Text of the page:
In the summer of 1987, as a 10-year-old, I would spend the early days of the school holidays waiting for 6pm when Channel 4 showed the day’s highlights of the Tour de France. On the TV Phil Liggett was doing what it seems he has been doing forever, and for an hour I sat mesmerised at the impossible hardship of what these demigods were putting themselves through. If someone told me that it was like watching an opera I would have headed to Covent Garden in seconds.
Until the bell for dinner went (literally as well as figuratively), I spent every evening after the highlights on my Raleigh 10-speed racing bike pretending to be my greatest racing hero, Stephen Roche, and thinking that one day I too might ride the Tour. That summer he won the Giro d’Italia, the Tour de France and the World Championship, a feat matched only by the unmatchable Eddie Merckx. The clip of Roche hunting down Delgado on La Plagne still makes me shiver.
Last week I shook Roche by the hand. Even though I had a week to prepare for it, I still managed to splutter out some inanities before getting down to the business of talking about his career.
It was the knees that did for Roche and within a few years he had retired, but next summer, to celebrate the 25th anniversary of his ‘summer of grace’, he will be cycling the London to Paris race. That evening, as I got on my bike after work, I remembered what it was to lean over the handle bars and feel the wind rush over the cap that I wore back to front, just like Roche. The only difference being that I was now on a single speed bike with a baby seat strapped to the back.
My bike punctured outside Tony Blair’s house. By the time I had fumed, fiddled and changed into the scraps of my running gear that I happened to have with me, it was already dark. Hyde Park was not officially closed until midnight, but you could see why visitors were deterred. Stopping for a moment I could hear footsteps 100 metres away, but no one making them. The city had vanished behind the trees and the cloud was low enough to keep out the noise of the flight path.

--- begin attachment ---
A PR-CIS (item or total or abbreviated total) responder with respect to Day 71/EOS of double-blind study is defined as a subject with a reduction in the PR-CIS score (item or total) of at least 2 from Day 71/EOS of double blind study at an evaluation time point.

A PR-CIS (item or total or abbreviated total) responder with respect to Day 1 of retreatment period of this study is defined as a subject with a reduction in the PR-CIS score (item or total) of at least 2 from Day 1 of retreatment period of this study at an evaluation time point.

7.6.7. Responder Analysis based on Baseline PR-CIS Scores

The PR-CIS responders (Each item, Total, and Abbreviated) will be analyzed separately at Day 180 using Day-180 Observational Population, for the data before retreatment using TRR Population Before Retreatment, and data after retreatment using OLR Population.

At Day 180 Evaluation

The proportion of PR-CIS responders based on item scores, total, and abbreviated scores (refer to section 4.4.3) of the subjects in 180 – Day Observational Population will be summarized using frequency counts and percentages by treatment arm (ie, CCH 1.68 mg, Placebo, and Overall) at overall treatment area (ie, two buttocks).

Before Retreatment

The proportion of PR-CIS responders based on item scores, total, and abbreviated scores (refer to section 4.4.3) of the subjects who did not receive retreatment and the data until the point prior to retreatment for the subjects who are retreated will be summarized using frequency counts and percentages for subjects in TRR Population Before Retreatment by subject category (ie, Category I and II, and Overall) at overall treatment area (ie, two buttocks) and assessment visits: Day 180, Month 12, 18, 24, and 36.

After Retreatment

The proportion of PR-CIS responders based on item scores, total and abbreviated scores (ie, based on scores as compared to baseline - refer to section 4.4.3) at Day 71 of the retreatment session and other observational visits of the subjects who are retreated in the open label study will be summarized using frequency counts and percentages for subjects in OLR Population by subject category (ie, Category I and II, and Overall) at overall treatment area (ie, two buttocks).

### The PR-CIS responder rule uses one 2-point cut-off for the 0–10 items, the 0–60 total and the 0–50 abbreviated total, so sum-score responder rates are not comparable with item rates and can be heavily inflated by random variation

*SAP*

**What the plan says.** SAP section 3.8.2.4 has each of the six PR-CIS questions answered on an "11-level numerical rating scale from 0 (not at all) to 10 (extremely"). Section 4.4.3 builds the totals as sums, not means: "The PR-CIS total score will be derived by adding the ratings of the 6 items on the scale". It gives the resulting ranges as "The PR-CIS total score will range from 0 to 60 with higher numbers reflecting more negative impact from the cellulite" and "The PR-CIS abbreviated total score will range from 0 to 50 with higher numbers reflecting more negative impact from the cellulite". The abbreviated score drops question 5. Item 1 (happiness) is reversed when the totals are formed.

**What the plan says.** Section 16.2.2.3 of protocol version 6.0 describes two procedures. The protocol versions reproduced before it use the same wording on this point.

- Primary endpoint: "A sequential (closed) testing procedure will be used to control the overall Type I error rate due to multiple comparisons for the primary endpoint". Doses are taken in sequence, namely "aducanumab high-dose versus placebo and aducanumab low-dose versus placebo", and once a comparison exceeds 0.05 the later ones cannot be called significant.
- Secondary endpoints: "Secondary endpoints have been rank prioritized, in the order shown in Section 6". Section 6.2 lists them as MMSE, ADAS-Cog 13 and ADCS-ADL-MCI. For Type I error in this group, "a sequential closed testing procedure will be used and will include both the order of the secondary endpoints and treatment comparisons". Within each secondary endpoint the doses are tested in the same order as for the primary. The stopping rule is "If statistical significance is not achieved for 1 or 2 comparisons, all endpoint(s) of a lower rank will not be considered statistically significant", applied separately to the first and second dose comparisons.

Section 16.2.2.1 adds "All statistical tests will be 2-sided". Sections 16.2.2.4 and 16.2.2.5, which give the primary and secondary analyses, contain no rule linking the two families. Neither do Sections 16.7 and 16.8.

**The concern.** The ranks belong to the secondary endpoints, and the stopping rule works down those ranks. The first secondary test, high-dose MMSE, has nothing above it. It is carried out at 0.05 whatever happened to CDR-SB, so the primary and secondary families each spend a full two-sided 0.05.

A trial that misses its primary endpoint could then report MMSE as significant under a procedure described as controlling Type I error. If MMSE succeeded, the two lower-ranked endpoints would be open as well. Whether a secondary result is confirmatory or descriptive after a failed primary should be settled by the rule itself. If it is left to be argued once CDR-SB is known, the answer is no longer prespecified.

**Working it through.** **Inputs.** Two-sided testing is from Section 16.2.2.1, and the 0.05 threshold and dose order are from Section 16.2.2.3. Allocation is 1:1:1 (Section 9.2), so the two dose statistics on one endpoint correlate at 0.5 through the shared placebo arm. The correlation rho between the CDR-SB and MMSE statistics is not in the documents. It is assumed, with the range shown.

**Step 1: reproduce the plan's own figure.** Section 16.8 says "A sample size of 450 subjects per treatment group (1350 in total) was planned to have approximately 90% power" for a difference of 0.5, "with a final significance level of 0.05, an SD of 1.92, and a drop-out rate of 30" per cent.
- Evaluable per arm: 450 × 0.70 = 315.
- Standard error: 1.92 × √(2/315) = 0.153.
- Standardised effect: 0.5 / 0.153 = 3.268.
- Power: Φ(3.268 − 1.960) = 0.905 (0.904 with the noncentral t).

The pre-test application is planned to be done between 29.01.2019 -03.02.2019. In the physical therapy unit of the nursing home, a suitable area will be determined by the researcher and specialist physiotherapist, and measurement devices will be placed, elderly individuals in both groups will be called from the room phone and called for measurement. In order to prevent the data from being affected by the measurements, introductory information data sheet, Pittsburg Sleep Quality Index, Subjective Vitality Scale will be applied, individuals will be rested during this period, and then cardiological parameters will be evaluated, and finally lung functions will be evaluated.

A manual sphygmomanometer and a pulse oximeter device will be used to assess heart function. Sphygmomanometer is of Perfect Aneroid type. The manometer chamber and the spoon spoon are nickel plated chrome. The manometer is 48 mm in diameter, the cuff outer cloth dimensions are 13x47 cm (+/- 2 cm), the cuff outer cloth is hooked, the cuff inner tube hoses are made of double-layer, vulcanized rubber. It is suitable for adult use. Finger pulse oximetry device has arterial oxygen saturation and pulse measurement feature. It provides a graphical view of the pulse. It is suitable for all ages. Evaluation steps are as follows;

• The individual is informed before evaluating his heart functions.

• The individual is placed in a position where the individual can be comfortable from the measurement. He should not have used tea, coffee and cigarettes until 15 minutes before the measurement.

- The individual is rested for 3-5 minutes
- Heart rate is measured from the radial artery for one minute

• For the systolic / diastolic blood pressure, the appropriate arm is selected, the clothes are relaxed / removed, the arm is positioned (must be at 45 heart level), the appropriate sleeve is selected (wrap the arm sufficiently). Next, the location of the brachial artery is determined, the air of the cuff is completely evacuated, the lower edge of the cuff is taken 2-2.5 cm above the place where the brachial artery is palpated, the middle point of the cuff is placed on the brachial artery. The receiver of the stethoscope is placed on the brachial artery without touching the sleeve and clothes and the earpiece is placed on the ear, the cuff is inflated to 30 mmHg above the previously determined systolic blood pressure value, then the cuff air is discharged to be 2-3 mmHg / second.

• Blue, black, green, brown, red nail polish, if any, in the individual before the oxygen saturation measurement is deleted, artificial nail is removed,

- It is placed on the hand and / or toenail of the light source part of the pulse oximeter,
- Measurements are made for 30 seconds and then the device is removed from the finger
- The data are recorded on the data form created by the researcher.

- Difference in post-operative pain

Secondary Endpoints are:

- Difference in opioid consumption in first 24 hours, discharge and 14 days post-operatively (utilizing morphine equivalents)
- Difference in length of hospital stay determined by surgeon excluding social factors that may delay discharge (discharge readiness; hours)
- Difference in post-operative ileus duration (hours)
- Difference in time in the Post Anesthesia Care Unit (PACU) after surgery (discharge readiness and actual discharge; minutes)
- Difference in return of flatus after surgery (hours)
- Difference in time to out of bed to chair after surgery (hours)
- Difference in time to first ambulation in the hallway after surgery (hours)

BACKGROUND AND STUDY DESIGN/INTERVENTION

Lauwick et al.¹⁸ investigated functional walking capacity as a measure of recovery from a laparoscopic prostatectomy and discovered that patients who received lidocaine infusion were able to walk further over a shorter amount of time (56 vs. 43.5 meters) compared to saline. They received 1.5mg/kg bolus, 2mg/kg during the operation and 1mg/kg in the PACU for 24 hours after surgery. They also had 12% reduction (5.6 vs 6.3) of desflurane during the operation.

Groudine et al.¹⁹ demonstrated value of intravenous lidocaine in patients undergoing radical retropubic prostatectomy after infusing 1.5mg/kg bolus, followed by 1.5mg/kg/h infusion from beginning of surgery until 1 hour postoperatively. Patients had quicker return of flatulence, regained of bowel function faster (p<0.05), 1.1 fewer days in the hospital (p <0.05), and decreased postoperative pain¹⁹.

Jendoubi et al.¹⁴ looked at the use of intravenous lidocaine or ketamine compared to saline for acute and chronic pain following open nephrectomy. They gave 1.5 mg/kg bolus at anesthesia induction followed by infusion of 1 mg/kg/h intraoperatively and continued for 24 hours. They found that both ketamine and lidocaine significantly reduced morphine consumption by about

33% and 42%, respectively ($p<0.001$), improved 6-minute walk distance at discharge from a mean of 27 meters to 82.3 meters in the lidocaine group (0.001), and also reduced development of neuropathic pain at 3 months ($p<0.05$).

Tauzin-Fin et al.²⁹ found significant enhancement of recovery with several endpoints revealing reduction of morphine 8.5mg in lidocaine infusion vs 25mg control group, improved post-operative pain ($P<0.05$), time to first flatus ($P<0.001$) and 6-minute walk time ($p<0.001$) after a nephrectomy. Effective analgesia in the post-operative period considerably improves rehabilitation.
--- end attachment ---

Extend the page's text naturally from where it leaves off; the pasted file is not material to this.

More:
Mike Tyson had been here at 4am in January 2000, when he arrived to fight the rightly forgotten Julius Francis. (Francis hit the canvas five times in two rounds). Whether it was a publicity stunt or due to jet-lag, he and his entourage scaled the barrier and went for a jog, only to be formally cautioned.
Tyson was another one I had dreamt of emulating. In February 1989 I spent a week boarding at my school and three of us snuck past the house-master long after midnight to listen to Frank Bruno go toe to toe with the most brutal boxer I have ever seen. Surrounded by muddy shoes and the specter of detection ever-present we shut our eyes and followed every second, occasionally mimicking a particularly vicious combination in the shadows, and spent the following day wandering around in a bleary daze from lack of sleep and the knowledge that we had been party to something special.
It was not until lunchtime yesterday that I saw the connection between these two long-ago events. I had been asked who my heroes were. My immediate answer was Emil Zatopek and Abebe Bikila, since we were talking about running, but after too long a pause I realised that my heroes now, as an adult, are those like George Mallory, who having lived through horrors I find impossible to really understand, like the First World War, are still able to summon a dream, in his case Everest, and let nothing ruin it. It seemed as clear an indication of the indestructibility of the human spirit as I could imagine.
Mrs H and I take the boy to the Midlands this weekend and along with his football and the pots and pans to bang on, will be a copy of Wade Davis’s incredible Into the Silence about Mallory and his generation of romantic explorers. With every step the boy takes I imagine what adventures we will have together in the future. But since he was born I have dreamt that one day we too will head for the Himalayas to see what Mallory saw, and every morning we are one day closer.